groupadd - add (create) a new group definition on the system
/usr/sbin/groupadd [-g gid [-o]] group
The groupadd command creates a new group definition on the system by
adding the appropriate entry to the /etc/group file.
The following options are supported:
Assigns the group id gid for the new group. This
group id must be a non-negative decimal integer below MAXUID as defined
in <sys/param.h>. The group ID defaults to the next
available (unique) number above the highest number currently assigned. For
example, if groups 100, 105, and 200 are assigned as
groups, the next default group number will be 201. (Group IDs
from 0−99 are reserved for future applications.)
Allows the gid to be duplicated
The following operands are supported:
A string consisting of characters from the set of lower
case alphabetic characters and numeric characters. A warning message will be
written if the string exceeds MAXGLEN, which is usually set at eight
characters. The group field must contain at least one character; it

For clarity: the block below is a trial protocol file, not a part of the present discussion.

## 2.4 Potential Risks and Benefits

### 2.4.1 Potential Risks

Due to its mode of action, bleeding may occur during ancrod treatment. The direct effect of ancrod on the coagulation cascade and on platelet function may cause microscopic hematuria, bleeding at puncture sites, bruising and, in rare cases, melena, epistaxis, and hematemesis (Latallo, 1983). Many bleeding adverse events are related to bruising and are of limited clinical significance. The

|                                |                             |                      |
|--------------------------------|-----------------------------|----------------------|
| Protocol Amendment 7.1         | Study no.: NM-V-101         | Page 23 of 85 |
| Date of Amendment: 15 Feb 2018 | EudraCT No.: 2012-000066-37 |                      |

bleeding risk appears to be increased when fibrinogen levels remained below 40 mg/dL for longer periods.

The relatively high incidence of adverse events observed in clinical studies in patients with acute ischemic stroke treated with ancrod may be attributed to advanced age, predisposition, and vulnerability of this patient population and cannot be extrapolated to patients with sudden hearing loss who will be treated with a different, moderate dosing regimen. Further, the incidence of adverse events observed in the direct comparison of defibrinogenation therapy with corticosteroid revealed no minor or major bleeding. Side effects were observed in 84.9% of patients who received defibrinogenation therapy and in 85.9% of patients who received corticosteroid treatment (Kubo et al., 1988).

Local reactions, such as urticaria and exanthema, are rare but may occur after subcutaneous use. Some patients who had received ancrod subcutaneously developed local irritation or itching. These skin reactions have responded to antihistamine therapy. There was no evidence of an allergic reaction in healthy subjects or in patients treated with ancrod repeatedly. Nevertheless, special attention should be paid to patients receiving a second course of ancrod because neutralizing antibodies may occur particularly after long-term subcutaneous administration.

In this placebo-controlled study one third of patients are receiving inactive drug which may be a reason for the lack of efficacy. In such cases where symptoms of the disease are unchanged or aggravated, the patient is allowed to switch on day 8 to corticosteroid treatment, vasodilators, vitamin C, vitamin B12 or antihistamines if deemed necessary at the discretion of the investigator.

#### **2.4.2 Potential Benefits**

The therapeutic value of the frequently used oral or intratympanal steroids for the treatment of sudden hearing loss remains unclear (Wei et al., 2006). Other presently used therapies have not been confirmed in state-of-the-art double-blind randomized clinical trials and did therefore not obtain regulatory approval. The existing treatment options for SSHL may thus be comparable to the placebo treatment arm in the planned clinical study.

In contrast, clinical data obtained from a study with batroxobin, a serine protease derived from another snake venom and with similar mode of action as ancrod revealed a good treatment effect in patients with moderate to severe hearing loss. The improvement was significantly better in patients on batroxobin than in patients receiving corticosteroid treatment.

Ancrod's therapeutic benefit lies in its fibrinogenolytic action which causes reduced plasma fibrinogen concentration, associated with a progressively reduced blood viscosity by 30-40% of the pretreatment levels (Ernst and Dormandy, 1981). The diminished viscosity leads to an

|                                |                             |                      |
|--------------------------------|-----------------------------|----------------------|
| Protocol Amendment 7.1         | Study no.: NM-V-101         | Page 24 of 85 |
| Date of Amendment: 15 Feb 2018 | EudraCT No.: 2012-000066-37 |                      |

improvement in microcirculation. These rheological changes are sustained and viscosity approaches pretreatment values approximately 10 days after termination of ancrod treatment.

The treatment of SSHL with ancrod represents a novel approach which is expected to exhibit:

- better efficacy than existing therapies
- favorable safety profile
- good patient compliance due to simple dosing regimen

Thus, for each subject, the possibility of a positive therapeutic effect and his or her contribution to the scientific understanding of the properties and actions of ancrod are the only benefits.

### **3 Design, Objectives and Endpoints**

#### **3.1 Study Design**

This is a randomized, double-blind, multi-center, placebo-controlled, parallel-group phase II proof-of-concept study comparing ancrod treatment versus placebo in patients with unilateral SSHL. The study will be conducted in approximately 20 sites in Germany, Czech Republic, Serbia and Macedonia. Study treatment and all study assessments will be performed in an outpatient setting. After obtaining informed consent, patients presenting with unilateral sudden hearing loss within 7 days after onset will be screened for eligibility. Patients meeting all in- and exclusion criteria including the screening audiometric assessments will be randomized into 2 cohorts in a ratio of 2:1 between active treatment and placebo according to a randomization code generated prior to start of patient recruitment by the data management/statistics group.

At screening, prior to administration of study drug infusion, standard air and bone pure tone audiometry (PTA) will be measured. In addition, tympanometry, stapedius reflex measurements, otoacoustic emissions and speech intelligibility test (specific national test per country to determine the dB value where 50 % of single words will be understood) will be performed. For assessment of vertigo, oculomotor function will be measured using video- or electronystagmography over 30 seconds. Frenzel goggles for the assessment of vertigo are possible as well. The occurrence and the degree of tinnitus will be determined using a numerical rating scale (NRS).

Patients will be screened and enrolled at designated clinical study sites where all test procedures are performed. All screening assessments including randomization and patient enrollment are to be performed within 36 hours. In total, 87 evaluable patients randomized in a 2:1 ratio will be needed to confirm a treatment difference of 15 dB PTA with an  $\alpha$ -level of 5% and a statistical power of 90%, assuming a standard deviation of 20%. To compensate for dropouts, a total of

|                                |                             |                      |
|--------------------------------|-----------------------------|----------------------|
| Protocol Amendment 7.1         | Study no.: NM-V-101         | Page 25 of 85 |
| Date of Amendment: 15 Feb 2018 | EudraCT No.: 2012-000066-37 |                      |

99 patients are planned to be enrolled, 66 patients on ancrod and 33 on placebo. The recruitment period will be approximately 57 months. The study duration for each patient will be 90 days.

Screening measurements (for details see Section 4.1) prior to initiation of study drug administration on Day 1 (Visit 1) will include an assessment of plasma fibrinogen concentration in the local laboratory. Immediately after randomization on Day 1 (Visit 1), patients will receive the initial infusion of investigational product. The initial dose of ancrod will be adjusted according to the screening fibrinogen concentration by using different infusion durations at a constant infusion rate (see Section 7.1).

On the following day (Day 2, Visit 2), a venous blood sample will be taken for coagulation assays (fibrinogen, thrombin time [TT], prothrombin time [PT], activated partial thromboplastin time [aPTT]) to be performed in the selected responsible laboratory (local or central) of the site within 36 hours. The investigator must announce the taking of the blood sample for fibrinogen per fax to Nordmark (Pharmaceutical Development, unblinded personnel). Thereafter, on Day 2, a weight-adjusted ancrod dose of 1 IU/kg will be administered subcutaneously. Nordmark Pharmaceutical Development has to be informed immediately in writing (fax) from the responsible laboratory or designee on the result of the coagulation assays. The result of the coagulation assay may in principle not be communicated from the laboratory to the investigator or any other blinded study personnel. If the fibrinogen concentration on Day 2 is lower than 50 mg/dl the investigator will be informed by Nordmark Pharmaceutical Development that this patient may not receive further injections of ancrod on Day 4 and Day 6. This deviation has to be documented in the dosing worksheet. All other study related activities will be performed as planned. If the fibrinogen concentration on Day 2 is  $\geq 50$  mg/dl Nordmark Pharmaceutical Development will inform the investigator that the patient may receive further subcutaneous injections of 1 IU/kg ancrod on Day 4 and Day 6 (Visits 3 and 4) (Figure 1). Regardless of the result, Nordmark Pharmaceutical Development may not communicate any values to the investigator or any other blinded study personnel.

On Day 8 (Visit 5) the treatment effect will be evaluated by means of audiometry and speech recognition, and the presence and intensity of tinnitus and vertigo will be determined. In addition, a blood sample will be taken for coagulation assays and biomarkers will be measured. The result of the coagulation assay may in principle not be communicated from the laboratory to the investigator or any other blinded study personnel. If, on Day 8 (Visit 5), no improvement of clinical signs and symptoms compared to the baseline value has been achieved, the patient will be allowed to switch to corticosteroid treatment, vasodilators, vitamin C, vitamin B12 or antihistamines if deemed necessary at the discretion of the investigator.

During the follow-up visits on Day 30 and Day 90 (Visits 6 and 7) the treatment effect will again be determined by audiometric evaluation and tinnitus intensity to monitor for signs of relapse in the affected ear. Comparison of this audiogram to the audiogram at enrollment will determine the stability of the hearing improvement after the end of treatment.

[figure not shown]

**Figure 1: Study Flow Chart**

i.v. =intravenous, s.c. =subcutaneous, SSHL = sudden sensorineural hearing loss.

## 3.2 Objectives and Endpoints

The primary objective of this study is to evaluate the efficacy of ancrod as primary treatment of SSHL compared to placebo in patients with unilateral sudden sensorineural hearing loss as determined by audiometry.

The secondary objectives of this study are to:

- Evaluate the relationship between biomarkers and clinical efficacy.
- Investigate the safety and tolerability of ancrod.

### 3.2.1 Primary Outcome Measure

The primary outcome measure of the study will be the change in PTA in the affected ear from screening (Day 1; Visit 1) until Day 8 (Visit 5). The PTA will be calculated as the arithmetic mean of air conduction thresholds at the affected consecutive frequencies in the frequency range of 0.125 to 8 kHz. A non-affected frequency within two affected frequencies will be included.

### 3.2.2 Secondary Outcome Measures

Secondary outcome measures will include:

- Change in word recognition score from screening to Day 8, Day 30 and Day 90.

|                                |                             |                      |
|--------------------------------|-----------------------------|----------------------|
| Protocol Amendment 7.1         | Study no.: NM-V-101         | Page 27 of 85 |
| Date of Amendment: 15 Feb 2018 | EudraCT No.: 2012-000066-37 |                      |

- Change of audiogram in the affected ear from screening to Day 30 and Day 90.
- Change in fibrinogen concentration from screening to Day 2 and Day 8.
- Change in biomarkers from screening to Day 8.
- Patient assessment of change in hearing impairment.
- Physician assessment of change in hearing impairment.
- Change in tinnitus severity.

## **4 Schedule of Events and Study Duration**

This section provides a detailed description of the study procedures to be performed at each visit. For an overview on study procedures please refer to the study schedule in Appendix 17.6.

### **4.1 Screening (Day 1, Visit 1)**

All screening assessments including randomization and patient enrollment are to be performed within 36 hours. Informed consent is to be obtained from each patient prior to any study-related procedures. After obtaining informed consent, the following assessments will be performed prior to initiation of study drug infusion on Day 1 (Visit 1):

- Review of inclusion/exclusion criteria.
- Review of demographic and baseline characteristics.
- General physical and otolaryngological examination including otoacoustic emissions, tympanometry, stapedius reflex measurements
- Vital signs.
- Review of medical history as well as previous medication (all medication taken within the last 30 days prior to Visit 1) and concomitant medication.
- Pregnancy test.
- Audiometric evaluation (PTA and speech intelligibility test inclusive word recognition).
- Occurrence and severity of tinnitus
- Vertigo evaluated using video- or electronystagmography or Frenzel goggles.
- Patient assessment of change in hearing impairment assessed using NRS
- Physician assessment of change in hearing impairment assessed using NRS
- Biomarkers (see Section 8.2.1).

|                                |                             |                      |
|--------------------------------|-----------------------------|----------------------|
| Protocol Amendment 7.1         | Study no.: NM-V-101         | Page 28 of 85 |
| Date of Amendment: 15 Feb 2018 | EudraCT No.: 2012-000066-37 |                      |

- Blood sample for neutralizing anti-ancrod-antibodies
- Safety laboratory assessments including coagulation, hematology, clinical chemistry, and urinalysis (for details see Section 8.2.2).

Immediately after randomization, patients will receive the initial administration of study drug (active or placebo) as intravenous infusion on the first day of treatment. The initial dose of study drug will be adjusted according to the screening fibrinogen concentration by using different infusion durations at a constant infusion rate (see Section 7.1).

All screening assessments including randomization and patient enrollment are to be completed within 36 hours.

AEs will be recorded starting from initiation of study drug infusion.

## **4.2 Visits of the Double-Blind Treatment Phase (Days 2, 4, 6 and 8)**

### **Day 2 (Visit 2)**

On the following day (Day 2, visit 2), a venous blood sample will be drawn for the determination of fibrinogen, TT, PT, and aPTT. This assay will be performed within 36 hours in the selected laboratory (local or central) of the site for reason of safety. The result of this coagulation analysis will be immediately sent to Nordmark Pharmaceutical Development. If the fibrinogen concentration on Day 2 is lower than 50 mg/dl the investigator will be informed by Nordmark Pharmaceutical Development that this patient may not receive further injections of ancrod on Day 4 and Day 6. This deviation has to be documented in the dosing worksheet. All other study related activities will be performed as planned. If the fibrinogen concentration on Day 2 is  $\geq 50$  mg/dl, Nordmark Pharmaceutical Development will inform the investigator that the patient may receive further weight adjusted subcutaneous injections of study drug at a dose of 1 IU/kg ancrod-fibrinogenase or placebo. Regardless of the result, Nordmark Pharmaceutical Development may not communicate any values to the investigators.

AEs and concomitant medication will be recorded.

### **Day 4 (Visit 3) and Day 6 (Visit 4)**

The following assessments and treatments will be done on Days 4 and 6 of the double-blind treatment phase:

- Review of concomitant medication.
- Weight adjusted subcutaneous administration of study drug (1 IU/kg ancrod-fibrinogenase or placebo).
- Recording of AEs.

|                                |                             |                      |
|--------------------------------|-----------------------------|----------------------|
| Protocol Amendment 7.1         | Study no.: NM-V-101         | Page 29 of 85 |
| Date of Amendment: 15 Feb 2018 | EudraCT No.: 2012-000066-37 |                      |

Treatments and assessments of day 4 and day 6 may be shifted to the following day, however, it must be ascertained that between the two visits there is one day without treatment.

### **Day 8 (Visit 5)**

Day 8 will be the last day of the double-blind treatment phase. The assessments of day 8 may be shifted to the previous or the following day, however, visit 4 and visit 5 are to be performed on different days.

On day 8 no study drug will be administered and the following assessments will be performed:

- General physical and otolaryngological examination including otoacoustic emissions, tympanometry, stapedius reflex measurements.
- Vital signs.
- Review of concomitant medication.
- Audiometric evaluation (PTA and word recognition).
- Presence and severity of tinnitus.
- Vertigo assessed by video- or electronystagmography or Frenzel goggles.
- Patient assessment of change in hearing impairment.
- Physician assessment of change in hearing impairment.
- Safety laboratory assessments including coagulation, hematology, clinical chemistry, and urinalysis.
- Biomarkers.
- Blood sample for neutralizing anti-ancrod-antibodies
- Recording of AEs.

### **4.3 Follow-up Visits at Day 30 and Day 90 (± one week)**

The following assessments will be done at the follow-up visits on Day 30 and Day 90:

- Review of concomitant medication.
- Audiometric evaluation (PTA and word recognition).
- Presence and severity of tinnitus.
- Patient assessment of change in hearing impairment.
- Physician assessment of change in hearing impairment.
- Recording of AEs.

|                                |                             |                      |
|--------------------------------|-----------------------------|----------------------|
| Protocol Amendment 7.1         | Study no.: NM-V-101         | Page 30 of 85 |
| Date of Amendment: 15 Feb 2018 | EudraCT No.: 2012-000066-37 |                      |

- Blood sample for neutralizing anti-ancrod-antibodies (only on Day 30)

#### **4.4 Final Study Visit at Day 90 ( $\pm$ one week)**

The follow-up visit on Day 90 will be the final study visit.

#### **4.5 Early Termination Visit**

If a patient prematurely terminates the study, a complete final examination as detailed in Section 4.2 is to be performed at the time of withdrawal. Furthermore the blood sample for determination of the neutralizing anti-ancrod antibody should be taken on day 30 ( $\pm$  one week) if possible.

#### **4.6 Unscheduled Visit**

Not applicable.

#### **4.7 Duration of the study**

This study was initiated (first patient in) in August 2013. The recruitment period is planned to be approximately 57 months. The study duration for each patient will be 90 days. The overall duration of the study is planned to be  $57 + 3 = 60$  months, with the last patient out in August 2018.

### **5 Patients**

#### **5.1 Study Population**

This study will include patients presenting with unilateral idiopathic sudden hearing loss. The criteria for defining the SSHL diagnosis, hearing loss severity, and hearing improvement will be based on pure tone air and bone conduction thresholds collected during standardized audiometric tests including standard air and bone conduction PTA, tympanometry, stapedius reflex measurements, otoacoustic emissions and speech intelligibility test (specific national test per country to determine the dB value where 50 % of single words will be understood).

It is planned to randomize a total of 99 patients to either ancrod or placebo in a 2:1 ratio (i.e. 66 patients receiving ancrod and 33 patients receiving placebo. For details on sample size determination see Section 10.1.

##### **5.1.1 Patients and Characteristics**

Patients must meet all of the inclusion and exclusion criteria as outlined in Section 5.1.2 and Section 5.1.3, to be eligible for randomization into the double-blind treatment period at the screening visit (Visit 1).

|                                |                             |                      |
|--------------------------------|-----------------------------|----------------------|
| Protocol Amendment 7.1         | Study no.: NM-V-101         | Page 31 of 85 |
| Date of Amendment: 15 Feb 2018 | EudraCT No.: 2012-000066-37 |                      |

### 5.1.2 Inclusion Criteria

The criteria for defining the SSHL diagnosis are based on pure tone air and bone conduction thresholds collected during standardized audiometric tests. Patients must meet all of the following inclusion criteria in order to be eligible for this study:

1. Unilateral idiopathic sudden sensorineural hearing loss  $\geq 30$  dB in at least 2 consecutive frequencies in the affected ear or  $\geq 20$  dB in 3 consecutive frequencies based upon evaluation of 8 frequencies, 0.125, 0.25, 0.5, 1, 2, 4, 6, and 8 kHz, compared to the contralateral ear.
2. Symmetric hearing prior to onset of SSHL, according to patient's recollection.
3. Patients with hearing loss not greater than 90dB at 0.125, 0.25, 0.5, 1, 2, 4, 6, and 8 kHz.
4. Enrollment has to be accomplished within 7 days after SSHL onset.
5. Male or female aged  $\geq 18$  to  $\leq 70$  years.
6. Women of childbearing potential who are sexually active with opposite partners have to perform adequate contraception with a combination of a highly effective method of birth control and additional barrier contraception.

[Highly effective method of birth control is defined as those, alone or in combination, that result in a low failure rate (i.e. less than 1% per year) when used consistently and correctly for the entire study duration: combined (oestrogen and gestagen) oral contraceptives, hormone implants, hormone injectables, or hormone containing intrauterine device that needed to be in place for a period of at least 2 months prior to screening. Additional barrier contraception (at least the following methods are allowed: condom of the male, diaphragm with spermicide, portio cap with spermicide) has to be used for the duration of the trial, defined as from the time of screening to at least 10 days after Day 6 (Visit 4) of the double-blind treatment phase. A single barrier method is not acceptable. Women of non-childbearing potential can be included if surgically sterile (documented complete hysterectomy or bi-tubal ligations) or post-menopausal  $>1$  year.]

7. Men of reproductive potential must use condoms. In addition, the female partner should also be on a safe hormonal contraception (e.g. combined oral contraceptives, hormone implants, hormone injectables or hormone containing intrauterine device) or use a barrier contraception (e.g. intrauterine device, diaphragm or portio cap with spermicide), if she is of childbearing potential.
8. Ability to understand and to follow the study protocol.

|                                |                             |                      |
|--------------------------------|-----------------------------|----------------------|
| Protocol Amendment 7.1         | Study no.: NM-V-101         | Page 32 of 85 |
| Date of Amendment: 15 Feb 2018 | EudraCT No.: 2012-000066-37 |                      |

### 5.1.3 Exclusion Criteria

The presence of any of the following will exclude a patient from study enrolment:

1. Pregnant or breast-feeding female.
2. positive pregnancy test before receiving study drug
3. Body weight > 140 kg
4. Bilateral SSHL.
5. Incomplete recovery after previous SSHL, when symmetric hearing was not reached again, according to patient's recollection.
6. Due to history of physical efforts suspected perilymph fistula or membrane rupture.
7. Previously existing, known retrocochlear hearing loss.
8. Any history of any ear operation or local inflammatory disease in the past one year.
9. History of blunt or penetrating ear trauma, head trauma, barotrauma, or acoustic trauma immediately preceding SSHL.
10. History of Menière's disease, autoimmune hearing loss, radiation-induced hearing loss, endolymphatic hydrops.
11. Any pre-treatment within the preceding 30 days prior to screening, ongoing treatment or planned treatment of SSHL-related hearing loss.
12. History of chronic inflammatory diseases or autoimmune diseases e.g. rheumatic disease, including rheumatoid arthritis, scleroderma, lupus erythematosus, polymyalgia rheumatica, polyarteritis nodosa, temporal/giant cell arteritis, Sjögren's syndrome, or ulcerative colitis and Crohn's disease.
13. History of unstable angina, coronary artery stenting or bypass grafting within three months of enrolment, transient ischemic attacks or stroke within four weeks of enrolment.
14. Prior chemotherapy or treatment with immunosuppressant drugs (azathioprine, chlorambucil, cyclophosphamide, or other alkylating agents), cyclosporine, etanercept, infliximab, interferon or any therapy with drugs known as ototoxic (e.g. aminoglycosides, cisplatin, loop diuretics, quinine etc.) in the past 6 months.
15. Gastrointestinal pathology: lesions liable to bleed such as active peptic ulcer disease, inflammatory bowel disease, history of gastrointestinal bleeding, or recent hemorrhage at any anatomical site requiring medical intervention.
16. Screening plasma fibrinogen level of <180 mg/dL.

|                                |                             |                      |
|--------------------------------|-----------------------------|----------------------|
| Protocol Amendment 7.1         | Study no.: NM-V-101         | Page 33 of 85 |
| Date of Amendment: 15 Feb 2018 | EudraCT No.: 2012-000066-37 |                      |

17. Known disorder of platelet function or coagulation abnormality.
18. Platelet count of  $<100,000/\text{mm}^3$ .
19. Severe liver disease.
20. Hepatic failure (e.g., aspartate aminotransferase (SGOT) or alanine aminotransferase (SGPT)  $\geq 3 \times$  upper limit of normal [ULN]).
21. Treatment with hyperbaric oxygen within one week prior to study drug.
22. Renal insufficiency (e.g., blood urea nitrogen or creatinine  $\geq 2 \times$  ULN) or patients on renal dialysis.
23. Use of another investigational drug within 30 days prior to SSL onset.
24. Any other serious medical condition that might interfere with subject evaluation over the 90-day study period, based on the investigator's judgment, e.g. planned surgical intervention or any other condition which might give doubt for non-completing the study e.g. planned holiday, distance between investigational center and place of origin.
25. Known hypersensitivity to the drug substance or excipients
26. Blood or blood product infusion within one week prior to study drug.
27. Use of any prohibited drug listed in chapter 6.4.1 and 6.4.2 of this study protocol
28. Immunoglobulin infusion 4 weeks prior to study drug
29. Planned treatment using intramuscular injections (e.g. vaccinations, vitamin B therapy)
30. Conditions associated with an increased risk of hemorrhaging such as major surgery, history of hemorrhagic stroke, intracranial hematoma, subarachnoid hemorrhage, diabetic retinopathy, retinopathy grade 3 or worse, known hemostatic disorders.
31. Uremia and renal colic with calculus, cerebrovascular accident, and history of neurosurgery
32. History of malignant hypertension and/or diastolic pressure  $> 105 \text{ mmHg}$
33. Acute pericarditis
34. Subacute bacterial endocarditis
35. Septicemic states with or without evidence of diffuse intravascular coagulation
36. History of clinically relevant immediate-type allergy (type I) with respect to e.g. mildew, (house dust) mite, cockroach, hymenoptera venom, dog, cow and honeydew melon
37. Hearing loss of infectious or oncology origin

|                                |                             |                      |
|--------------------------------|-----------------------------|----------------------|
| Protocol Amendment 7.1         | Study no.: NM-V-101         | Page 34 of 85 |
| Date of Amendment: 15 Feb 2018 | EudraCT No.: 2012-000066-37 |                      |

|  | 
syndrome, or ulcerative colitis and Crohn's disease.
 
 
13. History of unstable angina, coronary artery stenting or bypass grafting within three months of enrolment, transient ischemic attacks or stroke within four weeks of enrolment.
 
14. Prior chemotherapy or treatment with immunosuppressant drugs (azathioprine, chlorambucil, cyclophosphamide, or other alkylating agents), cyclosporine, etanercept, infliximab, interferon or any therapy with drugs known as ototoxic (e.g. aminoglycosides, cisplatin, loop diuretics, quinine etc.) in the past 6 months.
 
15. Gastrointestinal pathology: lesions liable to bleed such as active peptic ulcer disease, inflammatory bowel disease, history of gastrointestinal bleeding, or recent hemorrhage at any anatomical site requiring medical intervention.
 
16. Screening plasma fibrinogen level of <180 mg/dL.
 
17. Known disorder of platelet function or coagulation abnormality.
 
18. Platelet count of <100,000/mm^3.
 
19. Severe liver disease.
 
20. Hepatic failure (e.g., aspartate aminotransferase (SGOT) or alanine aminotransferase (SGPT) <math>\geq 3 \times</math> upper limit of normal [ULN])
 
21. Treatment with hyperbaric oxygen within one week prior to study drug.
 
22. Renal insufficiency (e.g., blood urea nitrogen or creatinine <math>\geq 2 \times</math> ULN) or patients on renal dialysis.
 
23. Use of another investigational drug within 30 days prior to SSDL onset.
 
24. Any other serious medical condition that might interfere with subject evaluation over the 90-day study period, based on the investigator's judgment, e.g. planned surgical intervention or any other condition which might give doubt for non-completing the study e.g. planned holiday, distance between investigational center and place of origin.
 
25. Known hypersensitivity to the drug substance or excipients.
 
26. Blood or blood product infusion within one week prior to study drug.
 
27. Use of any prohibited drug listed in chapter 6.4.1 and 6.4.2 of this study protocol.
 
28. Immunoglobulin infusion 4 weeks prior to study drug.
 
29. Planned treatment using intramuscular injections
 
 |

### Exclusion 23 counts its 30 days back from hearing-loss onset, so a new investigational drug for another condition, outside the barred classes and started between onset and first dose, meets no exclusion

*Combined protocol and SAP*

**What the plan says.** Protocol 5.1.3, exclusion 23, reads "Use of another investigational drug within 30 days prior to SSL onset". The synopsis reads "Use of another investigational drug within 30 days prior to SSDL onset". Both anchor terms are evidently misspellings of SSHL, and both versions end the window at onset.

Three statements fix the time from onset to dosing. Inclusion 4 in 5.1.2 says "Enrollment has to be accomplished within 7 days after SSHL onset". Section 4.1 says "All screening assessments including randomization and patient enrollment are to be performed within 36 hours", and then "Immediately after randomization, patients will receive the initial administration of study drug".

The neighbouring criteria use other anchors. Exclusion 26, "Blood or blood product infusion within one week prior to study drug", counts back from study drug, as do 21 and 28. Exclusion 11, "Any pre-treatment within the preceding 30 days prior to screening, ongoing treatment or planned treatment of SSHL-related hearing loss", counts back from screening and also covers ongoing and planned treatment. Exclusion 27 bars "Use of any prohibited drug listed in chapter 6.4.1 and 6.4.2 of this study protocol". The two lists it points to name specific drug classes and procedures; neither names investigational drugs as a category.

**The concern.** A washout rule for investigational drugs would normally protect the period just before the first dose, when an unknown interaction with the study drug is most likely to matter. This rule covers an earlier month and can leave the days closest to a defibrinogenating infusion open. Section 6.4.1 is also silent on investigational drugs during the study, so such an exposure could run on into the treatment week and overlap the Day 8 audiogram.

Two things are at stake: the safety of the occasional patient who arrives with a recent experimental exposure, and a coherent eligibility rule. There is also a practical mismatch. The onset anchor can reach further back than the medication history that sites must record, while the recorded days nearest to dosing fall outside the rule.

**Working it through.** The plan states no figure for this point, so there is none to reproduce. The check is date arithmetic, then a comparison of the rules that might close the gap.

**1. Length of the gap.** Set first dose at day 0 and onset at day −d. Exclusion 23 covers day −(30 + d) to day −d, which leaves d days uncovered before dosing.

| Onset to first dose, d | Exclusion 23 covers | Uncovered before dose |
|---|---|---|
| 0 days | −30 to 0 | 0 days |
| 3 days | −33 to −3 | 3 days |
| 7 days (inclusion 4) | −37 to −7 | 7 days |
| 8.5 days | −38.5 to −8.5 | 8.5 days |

accepts lower case or numeric characters or a combination of both, and must
not contain a colon (:) or NEWLINE.
The following exit values are returned:
Invalid command syntax. A usage message for the
groupadd command is displayed.
An invalid argument was provided to an option.
The gid is not unique (when -o option is
The group is not unique.
The /etc/group file cannot be updated.
groupadd only adds a group definition to the local system. If a network
name service is being used to supplement the local /etc/group file with
additional entries, groupadd cannot change information supplied by the
network name service. However, groupadd will verify the uniqueness of
group name and group ID against the external name service.
If the number of characters in a group entry exceeds 2047,
group maintenance commands, such as groupdel(8) and